Transcribed from volume II of Kansas: a cyclopedia of state history, embracing events, institutions, industries, counties, cities, towns, prominent persons, etc. ... / with a supplementary volume devoted to selected personal history and reminiscence. Standard Pub. Co. Chicago : 1912. 3 v. in 4. : front., ill., ports.; 28 cm. Vols. I-II edited by Frank W. Blackmar. Transcribed July 2002 by Carolyn Ward.


Universalist Church.—Universalism, according to its present theological meaning, is the name applied to those who believe in universal salvation, or the belief that it is the purpose of God, through the grace revealed in Jesus Christ, to save all of the human race from sin. Universalists claim this interpretation of the Bible dates back to the Sibylline Oracles, the teachings of Clement of Alexandria, Origen, Marcellus and others, and that four of the early theological schools taught this idea. From the 7th century to the Reformation there was no great progress in the growth of Universalism, though it was manifest in the teachings of some, such as Almarac, John of Goch and Albertus Magnus. With the Reformation, Universalism received fresh impetus, and from it dates the modern history of the church. Some of the Protestant bodies advocated universal salvation, but it was not until 1750 that any organization bore the name, believers in universal salvation prior to that time being affiliated with various sects and religious organizations.

As early as 1636, the doctrine of Universalism was preached in Massachusetts colony and Rhode Island by Samuel Gorton. Some of the early Moravians who came to America in 1735 and settled in Pennsylvania were believers in universal salvation, and it was also advocated in Episcopal pulpits. Early in the 18th century Universalism gained a foothold among Congregationalists, but organized Universalism and the establishment of the Universalist church in America was the work of John Murray, who came to this country in 1770. The movement spread during the years of his teaching and associations were formed in Philadelphia and Massachusetts, where on Sept. 14, 1785, the "Independent Christian Society, commonly called Universalists," was formed at Gloucester by people who had left the First Parish church. The "Charter of Compact," drawn up by the Gloucester Universalists was generally accepted and in 1803, the annual session of the general convention, three articles of belief were agreed upon.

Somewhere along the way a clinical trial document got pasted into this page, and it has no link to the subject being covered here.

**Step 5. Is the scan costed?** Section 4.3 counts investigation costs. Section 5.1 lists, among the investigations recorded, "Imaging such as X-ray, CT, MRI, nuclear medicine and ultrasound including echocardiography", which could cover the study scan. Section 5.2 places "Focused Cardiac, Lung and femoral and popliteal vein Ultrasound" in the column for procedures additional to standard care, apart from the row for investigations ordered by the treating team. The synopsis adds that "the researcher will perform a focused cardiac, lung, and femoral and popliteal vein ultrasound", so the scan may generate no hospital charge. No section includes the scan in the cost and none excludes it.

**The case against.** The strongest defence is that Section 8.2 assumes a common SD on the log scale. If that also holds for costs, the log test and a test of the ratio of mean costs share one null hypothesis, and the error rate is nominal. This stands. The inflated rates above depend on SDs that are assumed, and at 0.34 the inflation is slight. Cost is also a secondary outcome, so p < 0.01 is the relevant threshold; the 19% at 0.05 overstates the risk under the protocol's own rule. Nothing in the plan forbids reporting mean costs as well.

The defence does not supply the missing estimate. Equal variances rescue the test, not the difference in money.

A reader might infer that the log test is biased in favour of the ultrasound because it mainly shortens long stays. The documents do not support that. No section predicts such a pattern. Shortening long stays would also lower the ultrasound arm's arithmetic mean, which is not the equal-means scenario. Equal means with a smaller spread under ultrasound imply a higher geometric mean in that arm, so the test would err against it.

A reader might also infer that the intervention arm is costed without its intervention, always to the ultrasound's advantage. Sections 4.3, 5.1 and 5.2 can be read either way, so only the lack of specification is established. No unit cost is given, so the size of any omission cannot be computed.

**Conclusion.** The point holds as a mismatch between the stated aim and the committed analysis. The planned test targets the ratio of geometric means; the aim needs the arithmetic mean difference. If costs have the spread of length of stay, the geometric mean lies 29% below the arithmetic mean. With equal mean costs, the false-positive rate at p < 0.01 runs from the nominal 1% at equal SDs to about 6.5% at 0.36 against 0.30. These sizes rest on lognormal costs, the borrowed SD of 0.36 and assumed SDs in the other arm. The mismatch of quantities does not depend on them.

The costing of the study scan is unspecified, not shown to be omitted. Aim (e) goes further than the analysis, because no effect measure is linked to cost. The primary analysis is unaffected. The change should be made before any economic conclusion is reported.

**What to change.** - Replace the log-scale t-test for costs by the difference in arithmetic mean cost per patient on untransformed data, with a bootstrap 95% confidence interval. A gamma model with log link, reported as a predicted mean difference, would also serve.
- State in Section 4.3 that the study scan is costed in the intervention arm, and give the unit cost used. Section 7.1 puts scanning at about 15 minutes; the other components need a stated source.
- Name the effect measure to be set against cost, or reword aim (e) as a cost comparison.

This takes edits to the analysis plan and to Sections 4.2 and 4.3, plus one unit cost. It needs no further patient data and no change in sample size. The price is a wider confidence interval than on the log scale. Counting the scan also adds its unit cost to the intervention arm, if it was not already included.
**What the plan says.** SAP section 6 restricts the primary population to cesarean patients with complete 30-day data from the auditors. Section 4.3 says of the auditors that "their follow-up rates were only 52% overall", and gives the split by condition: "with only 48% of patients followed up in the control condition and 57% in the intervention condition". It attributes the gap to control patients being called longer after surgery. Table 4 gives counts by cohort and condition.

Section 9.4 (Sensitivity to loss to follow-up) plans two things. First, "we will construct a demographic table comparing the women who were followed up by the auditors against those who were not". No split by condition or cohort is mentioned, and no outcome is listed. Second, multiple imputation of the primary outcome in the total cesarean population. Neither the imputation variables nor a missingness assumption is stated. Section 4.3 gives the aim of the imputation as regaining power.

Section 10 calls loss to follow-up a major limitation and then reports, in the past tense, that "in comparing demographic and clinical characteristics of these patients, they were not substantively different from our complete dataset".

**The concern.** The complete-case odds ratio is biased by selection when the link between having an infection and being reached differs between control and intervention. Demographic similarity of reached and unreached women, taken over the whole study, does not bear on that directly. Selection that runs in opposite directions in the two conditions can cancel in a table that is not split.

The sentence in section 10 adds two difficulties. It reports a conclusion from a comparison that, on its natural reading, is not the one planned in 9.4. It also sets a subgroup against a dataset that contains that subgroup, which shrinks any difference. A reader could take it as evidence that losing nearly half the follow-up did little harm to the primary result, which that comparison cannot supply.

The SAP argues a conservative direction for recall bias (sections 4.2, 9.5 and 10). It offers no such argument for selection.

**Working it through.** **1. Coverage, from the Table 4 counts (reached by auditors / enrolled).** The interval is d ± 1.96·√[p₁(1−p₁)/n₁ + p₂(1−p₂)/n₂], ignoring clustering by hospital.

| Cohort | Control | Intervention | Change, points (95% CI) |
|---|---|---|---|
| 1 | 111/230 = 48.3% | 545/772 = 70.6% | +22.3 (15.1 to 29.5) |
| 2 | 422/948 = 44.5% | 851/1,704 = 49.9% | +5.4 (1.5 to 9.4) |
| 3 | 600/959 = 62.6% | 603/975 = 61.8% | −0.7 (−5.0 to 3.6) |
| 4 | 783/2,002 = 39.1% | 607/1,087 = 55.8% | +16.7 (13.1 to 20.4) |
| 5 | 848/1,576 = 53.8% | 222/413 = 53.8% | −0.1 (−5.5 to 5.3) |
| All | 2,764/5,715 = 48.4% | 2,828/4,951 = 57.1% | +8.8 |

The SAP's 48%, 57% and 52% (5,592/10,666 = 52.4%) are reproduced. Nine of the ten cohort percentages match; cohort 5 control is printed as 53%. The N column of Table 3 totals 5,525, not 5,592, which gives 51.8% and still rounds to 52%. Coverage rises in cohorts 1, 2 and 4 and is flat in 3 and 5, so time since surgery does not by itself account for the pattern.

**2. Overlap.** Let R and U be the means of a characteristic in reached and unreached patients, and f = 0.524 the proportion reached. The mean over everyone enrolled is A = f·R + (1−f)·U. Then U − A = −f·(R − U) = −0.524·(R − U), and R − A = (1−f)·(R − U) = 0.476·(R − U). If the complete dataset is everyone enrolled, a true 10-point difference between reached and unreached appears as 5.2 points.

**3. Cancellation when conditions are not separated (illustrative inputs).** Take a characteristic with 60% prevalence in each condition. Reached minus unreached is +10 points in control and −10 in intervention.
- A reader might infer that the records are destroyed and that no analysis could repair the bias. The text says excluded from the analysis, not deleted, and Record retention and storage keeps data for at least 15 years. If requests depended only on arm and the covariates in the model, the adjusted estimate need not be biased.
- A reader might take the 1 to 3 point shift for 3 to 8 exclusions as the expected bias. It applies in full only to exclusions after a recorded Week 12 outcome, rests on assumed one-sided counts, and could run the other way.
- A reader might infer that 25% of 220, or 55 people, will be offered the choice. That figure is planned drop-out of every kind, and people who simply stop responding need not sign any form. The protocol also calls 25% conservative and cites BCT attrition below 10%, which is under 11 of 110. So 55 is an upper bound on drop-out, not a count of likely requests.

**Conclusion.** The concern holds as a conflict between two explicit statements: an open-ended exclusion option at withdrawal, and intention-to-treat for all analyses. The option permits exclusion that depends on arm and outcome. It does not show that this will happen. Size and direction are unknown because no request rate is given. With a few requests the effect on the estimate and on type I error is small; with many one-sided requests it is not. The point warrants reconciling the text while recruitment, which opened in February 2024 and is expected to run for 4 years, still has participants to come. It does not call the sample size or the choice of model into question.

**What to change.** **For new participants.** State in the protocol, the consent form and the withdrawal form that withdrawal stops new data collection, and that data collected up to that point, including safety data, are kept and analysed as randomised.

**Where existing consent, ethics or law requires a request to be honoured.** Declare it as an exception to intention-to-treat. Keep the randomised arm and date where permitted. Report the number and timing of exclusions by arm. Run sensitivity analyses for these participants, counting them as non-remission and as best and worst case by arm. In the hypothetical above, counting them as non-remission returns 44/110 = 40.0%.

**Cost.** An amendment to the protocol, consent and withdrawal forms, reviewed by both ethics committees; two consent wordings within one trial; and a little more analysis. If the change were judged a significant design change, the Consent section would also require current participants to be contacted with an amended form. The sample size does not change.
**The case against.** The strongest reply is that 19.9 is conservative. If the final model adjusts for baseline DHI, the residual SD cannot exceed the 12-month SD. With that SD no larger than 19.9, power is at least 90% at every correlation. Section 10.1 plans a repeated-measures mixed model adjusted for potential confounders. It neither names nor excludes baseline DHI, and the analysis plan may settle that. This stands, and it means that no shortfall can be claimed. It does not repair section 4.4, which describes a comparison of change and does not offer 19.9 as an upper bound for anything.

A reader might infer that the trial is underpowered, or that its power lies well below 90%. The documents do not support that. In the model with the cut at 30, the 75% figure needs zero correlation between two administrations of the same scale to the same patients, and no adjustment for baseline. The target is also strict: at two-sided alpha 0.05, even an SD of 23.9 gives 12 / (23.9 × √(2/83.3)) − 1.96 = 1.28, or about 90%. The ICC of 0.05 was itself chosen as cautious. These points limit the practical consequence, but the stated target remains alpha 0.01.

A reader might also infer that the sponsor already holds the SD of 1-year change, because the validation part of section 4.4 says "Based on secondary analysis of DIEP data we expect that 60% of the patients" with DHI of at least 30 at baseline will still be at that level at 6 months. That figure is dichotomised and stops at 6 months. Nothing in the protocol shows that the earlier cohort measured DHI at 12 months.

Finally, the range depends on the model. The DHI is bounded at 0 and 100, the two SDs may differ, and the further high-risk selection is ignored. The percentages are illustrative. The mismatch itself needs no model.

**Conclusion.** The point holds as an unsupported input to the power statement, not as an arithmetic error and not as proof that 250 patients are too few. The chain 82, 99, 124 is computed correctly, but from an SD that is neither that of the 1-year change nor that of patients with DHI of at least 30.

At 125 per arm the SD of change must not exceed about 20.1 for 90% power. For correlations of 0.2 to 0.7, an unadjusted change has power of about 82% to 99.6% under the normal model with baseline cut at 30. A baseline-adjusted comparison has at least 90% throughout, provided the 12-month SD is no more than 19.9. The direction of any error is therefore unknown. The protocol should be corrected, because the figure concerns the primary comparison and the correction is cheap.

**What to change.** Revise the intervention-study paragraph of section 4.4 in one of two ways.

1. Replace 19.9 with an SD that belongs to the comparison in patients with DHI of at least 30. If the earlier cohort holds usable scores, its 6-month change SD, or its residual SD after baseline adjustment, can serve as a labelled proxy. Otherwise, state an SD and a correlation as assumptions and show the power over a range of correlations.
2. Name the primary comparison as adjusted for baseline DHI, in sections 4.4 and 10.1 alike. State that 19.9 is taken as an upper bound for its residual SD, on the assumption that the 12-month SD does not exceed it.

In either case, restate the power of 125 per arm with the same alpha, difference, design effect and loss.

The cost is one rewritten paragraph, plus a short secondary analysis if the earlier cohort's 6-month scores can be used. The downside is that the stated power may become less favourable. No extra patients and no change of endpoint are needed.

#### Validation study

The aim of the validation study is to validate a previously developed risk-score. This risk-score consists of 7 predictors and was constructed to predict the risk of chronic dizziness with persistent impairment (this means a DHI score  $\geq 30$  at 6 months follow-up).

Universalist churches were established in Kansas in the late '60s and early '70s. The state census of 1875 gives 16 church organizations with a membership of 381. In 1890 there were six church buildings and all the organizations had a membership of 411, while in 1906 Kansas had 12 organizations, with a total membership of 937.

Pages 829-830 from volume II of Kansas: a cyclopedia of state history, embracing events, institutions, industries, counties, cities, towns, prominent persons, etc. ... / with a supplementary volume devoted to selected personal history and reminiscence. Standard Pub. Co. Chicago : 1912. 3 v. in 4. : front., ill., ports.; 28 cm. Vols. I-II edited by Frank W. Blackmar. Transcribed July 2002 by Carolyn Ward.

gold bar

VOLUME I

TITLE PAGE / LIST OF ILLUSTRATIONS
INTRODUCTION

A | B | C | D | E | F | G | H | I

VOLUME II

TITLE PAGE / LIST OF ILLUSTRATIONS

J | K | L | Mc | M | N | O | P | Q | R | S | T | U | V | W | X | Y | Z

VOLUME III

BIOGRAPHICAL INDEXES


Background and KSGenWeb logo were designed and are copyrighted by
Tom & Carolyn Ward
for the limited use of the KSGenWeb Project.
Permission is granted for use only on an official KSGenWeb page.


©2002 by Tom & Carolyn Ward

Skyways Button
Home Page for Kansas
Search all of Blue Skyways
including
The KSGenWeb Project
KSGenWeb logo